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I had never met these two little girls before—flesh and blood relatives—but when I did, it was a lot of fun. They were full of energy and cuteness.

It was 40 years ago. I was 15. My parents had taken me back East one summer, to the Bronx, to the neighborhood where my father grew up. It was so green, so lush. We stayed with my grandmother, and met various aunts, uncles, and cousins. One day, we drove upstate and hung out with my dad’s first cousin Marcel, his wife Leah, and their two daughters, Nina and Didi —the two little girls, energetic and cute. They were about seven or eight years my junior. We frolicked in their backyard and sauntered through their neighborhood and hung out at their local country club and swam in the pool and rode on a golf cart and it was an all-around splendid day with newly-met, distant relatives.

Over the years, my father rarely talked with his cousin, Marcel. I had no contact with my younger cousins, Nina and Didi, especially given the fact that social media hadn’t yet emerged.

Then, about fifteen years after that fine New York vacation, in the 1990s, one of those little girls, Nina—my second cousin once removed, I think?—was now a young woman and happened to be in LA with her college soccer team. My Dad and I drove out to watch her play. Nina was a rock star out on that field. I think maybe we got lunch together after the game; I can’t recall for sure.

Several years later still, Nina was again in LA for some work-related reason and met my father for lunch.

It was then that he slipped up:  “I almost made a terrible blunder,” he said.

“What happened?”

“Well, Nina and I were sitting at lunch and I mentioned something about her being adopted and she was confused and said, ‘I’m not adopted’ and I suddenly remembered that her father and mother, years ago, had decided to keep it a complete secret from her. So she never knew. I quickly said, ‘Oh, right, sorry, I made a mistake—I confused you with someone else’ and it seemed to work.”

It did.

And didn’t.

My Dad told me more about the situation: 25 years earlier, Marcel and Leah adopted Nina and felt it would be best for her if she never knew she was adopted. They wanted her to feel like she was fully, “truly” part of the family. To them, that would be ideal for her emotional well-being, her social growth, and her sense of self. Thus, even though many of Nina’s aunts, uncles, and cousins knew that she had been adopted, they were all strictly instructed to keep it a secret. And they did. Including my Dad—save for that near mess up over lunch.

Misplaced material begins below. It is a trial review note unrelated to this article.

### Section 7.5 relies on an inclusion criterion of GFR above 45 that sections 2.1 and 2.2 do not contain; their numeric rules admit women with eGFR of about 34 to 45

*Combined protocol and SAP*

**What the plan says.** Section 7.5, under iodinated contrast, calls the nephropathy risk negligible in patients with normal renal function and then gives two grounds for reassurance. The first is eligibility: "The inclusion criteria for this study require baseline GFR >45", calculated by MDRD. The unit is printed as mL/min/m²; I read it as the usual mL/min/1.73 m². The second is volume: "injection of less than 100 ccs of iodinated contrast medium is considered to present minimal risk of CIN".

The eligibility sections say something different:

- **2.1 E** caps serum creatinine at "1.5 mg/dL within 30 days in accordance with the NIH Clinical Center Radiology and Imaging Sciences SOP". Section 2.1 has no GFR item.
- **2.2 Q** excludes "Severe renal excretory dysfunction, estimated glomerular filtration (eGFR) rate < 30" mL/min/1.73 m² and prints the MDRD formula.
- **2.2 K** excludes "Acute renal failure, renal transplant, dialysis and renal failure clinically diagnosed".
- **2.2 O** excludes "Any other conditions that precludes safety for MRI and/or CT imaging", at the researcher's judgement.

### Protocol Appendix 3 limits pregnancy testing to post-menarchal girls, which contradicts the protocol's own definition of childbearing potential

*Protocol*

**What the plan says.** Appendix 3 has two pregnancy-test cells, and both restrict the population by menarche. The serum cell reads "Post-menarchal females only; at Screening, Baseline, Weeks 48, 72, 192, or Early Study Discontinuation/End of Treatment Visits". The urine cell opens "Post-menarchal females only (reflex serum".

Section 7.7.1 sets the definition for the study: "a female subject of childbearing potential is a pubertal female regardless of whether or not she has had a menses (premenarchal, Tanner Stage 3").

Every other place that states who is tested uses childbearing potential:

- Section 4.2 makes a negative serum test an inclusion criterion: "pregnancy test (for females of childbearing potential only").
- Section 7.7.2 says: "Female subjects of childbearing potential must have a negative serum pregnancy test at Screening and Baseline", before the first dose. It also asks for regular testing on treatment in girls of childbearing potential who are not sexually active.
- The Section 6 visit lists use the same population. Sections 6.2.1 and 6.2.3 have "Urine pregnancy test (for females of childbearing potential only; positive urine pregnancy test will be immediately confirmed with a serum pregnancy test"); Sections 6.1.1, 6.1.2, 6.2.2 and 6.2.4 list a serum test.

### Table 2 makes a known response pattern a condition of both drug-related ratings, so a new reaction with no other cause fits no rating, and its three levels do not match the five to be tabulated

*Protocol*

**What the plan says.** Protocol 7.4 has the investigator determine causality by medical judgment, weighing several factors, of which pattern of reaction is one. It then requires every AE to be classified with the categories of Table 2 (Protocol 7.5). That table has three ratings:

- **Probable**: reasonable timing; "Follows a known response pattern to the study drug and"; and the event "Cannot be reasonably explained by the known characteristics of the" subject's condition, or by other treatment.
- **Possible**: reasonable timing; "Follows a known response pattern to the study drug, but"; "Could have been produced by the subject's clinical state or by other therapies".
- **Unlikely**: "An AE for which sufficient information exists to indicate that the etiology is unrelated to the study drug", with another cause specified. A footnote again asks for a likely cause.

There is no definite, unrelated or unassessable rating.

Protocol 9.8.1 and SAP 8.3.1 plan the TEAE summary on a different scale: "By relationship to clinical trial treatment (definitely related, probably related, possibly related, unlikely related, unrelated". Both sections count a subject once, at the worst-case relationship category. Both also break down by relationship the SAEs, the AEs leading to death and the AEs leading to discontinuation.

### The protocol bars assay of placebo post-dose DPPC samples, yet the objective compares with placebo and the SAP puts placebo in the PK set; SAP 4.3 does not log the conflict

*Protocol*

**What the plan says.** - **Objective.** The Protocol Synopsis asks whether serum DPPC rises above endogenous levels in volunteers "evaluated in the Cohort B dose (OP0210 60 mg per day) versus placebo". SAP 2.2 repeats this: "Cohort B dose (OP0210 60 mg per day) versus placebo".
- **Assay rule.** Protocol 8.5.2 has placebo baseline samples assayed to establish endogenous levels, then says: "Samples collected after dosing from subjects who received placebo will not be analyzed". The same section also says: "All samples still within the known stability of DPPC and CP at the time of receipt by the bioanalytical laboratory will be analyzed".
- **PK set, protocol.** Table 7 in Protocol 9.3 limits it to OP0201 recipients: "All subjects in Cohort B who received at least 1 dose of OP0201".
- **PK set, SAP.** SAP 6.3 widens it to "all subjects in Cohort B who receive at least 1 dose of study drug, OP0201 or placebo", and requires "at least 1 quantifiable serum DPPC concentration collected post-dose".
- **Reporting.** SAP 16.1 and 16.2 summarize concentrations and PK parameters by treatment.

And, well, then I knew. Once my Dad told me about Nina’s adoption, I suddenly became the keeper of a secret that I hadn’t wanted to possess. It felt wrong. After all, shouldn’t Nina know? Why should I, of all people—some distant cousin who lived on a different coast—know more about her life than she knows? And something quite fundamental, no less.

My folks advised me against telling her. They said it wasn’t my place. It could cause problems.

For years, I struggled about whether or not to reach out and just tell Nina.

The main factor preventing me from doing so was the distance of our relationship: we weren’t close. We hardly knew or saw each other. Wouldn’t it be presumptuous of me to just up and drop a bomb like that into her lap? And worse, wouldn’t I be playing God—rocking a woman’s life that maybe didn’t want or need to be rocked? Perhaps telling her would only create pain and drama— pain and drama that I would have instigated.

So I didn’t tell her.

But it pecked at me for years, especially with the advent of Facebook; I could see Nina’s posts. Of her travels. Of her wedding. Of her kids. Of her life.

At one point, I wrote a letter to the New York Times Ethicist advice column:

Dear Ethicist,

Many years ago, my father told me that a distant cousin of mine is adopted. However, her parents didn’t want her to know that she was adopted. So she doesn’t know. Now she is an adult living her life and has a family of her own. It somehow seems wrong to me that I know more about her true identity than she does. It seems wrong to me that I know more about her origins then she does. We are not close at all and I have only actually seen her a few times in my life. So it kind of feels wrong that out of the blue I would drop this heavy information into her lap. But I do see regular posts from her on Facebook and I keep thinking how strange it is that I know this information about her and she doesn’t. Should I tell her? Or is it not my place? What is the right thing to do?



I never got a reply.